Sometimes, kids who take high doses of medicines for cancer,
infections, or other illnesses develop hearing or balance problems (or both) as a
result of taking the drugs. This is called ototoxicity or "ear
Ototoxicity damages the inner ear — the part of the ear responsible for receiving/sending
sounds and controlling balance. The degree of damage
depends on what type of drug a child is taking,
how much, and for how long. Some kids may have no problems or very minimal hearing
loss and "ringing in the ears" (tinnitus). But other kids might have major problems
with balance and/or profound hearing loss (deafness).
When ototoxicity is caught early, doctors can work to prevent problems from becoming
worse and get kids the rehabilitation they need to deal with any damage that's been
Signs and Symptoms
The symptoms of ototoxicity can come on suddenly after a course of medicine or
show up gradually over time.
Some kids may notice obvious hearing problems, usually in both ears (called bilateral
hearing loss). They may have trouble hearing certain things, from high-pitched
sounds to talking if there's background noise. Or they may have tinnitus, which can
cause annoying ringing in the ears as well as other strange sounds like hissing, buzzing,
humming, and roaring.
Sometimes, though, there's only limited damage, and kids might not even notice
a problem. Or they might just have a hard time hearing high-frequency sounds while
everything else sounds perfectly clear.
Signs of hearing problems in kids include:
limited, poor, or no speech
being frequently inattentive
having problems in school or difficulty learning
constantly turning up the volume on the TV or stereo
not responding to conversation-level speech or noises as expected (in babies and
pre-verbal children, this would mean not startling or turning their heads when they
hear a loud sound)
becoming tired more quickly or more often after hours of careful listening (such
as after school)
When balance is affected, kids may fall a lot and have symptoms of disequilibrium
— an unsteady "woozy" feeling that makes it hard to stand up, walk, or climb
the stairs without falling. They may walk with their legs too far apart or be unable
to walk without staggering. And walking in the dark can also be tricky.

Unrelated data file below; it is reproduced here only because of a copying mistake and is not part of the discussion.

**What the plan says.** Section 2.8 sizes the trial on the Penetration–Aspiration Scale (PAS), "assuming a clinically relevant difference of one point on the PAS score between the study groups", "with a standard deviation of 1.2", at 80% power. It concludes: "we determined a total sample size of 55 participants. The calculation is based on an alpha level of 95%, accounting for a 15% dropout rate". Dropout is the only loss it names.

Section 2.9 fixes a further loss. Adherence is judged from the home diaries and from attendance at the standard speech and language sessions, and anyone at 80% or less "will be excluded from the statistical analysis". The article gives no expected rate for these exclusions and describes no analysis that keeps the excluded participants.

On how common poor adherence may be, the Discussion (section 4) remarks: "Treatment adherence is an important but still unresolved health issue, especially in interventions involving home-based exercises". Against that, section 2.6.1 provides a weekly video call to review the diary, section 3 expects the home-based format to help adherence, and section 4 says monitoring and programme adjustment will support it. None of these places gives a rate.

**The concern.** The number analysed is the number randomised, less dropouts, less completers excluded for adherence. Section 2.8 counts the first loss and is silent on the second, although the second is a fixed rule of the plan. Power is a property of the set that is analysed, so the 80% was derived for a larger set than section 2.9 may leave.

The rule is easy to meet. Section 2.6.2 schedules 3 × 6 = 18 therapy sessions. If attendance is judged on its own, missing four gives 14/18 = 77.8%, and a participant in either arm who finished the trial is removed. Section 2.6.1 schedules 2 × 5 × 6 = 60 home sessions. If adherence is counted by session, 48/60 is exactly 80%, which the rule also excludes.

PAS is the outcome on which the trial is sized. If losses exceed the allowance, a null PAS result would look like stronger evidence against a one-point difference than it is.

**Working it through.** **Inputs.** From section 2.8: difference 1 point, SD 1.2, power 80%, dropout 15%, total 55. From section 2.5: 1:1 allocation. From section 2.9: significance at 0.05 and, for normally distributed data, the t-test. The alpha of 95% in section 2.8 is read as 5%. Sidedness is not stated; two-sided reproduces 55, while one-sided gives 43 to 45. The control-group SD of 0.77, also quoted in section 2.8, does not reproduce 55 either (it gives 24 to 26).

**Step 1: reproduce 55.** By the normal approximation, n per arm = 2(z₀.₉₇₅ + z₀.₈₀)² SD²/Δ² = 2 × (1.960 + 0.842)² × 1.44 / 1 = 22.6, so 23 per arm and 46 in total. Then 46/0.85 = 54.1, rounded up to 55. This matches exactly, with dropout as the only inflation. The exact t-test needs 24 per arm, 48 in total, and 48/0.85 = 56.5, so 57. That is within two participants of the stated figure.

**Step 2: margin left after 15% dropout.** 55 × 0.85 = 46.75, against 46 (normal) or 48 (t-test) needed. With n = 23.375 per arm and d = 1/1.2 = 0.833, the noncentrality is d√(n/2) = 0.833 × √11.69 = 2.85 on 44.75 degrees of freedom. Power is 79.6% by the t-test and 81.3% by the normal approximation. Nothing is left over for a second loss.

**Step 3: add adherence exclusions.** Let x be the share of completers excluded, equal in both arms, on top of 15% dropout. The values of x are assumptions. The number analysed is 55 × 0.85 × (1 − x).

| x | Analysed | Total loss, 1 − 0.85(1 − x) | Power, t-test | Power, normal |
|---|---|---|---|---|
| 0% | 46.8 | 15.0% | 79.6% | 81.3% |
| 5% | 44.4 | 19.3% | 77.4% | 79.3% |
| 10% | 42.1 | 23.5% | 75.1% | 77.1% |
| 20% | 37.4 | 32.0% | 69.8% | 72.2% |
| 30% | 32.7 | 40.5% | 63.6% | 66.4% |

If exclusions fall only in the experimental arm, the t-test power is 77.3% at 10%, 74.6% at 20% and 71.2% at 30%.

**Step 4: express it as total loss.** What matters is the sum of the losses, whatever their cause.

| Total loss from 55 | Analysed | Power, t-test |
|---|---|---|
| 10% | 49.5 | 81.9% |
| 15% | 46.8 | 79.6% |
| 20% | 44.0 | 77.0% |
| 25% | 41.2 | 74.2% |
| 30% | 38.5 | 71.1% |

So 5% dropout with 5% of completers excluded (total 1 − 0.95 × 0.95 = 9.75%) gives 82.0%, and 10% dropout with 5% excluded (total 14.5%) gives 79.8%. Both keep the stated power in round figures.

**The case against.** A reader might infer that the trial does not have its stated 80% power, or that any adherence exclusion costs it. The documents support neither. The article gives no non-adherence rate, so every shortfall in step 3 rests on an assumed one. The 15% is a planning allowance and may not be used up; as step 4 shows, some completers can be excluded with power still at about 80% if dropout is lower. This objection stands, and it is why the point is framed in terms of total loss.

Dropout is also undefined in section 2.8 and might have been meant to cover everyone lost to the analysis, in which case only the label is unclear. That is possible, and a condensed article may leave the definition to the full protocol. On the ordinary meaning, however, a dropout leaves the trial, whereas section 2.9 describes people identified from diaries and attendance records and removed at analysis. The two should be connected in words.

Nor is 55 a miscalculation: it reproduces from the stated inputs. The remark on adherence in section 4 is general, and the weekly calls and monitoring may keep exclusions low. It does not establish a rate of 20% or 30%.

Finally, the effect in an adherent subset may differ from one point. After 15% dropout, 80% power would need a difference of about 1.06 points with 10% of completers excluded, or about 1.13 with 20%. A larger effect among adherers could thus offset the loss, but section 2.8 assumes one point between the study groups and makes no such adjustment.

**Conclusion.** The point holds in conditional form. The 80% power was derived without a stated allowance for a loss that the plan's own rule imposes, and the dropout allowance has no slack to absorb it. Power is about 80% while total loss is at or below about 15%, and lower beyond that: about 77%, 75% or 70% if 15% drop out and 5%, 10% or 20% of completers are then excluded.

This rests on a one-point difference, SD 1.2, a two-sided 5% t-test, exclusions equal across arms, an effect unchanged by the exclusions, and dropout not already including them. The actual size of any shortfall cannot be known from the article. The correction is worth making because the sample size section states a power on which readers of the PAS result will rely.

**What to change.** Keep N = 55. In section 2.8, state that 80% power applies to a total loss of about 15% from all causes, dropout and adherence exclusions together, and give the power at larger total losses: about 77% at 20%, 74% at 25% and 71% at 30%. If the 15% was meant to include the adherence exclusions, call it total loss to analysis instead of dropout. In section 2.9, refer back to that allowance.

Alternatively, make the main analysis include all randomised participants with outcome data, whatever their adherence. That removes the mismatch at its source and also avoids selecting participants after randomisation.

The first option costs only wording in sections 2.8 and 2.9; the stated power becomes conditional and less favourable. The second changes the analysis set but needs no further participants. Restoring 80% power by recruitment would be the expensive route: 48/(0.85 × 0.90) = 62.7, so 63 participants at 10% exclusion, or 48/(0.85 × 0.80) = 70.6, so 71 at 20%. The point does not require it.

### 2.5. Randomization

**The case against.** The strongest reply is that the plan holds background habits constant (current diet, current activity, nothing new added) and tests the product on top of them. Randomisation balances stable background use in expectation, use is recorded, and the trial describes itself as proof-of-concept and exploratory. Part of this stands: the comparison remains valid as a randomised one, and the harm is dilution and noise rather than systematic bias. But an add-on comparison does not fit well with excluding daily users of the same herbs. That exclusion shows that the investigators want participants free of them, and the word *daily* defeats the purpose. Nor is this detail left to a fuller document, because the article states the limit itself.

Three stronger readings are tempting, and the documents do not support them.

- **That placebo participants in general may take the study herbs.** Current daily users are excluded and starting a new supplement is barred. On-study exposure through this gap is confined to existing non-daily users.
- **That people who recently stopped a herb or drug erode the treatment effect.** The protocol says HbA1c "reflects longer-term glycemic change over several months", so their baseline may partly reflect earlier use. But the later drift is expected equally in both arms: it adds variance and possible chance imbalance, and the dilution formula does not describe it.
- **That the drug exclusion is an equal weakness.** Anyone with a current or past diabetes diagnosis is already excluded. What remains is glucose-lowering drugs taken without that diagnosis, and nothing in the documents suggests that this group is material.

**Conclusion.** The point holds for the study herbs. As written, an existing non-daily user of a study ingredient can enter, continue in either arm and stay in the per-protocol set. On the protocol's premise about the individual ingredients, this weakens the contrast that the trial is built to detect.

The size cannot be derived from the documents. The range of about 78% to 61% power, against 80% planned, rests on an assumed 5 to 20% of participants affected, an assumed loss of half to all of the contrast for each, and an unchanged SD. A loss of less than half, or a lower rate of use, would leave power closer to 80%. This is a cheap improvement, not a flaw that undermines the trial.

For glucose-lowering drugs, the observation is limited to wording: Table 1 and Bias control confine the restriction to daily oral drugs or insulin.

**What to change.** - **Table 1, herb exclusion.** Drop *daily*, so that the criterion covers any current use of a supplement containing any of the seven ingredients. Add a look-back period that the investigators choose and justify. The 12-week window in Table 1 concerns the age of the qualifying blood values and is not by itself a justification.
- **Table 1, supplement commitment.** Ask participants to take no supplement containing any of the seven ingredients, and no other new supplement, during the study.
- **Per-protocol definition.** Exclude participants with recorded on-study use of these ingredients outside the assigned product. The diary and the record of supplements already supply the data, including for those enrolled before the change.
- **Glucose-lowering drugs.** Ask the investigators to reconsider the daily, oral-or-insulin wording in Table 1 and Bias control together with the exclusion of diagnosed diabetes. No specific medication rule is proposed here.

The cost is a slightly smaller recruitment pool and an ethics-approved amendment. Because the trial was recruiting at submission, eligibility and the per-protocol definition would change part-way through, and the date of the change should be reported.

In the most severe cases, vision can be affected. Kids may see images that bounce,
jump around, or look blurry whenever they move their heads (this is called oscillopsia).
These balance and vision problems might cause frequent headaches, and kids also
may feel lightheaded, dizzy, or disoriented. They might have reading difficulties,
such as needing more time to adapt their vision when switching from reading a book
to reading something at a distance. Nausea, vomiting, diarrhea, and changes in heart
rate and blood pressure also can happen.
There's no way to test if a drug has caused ototoxicity, but doctors have a pretty
good idea of which medicines can increase a child's risk. Before your child takes any new medicine, ask your doctor about any potential
side effects so that you know what to expect and look for.
If the doctor tells you that a drug has a major ototoxicity
risk, he or she may recommend that your child regularly see an audiologist (hearing
specialist) or vestibular therapist (someone trained in treating balance problems),
who can watch for potential problems. Be
sure to follow the testing schedule the doctor gives you, even if you don't notice
any change in hearing or balance. Regular, repeated testing is the best way to catch
an ototoxic effect early.
If your child might be affected, the doctor may check hearing or balance abilities,
or refer you to an audiologist or otolaryngologist (ear, nose, and throat specialist)
for tests. These can include:
Behavioral hearing tests. These involve careful observation of
a child's response to sounds like calibrated speech and pure tones. Pure tones are
the distinct pitches (frequencies) of sounds. The tests are used to monitor the thresholds
of hearing for various sounds.
Auditory brainstem response (ABR) test. Tiny earphones are placed
in the ear canals and electrodes (small stickers) are placed on the scalp and behind
the ears. The electrodes measure the responses from the auditory (hearing) nerve and
from other important auditory centers in the brain stem.
Otoacoustic emissions (OAE) test. A tiny probe is placed in the
ear canal, then many pulse-type sounds are introduced and an "echo" response from
cells in the inner ear is recorded. A normal recording indicates that sounds are amplified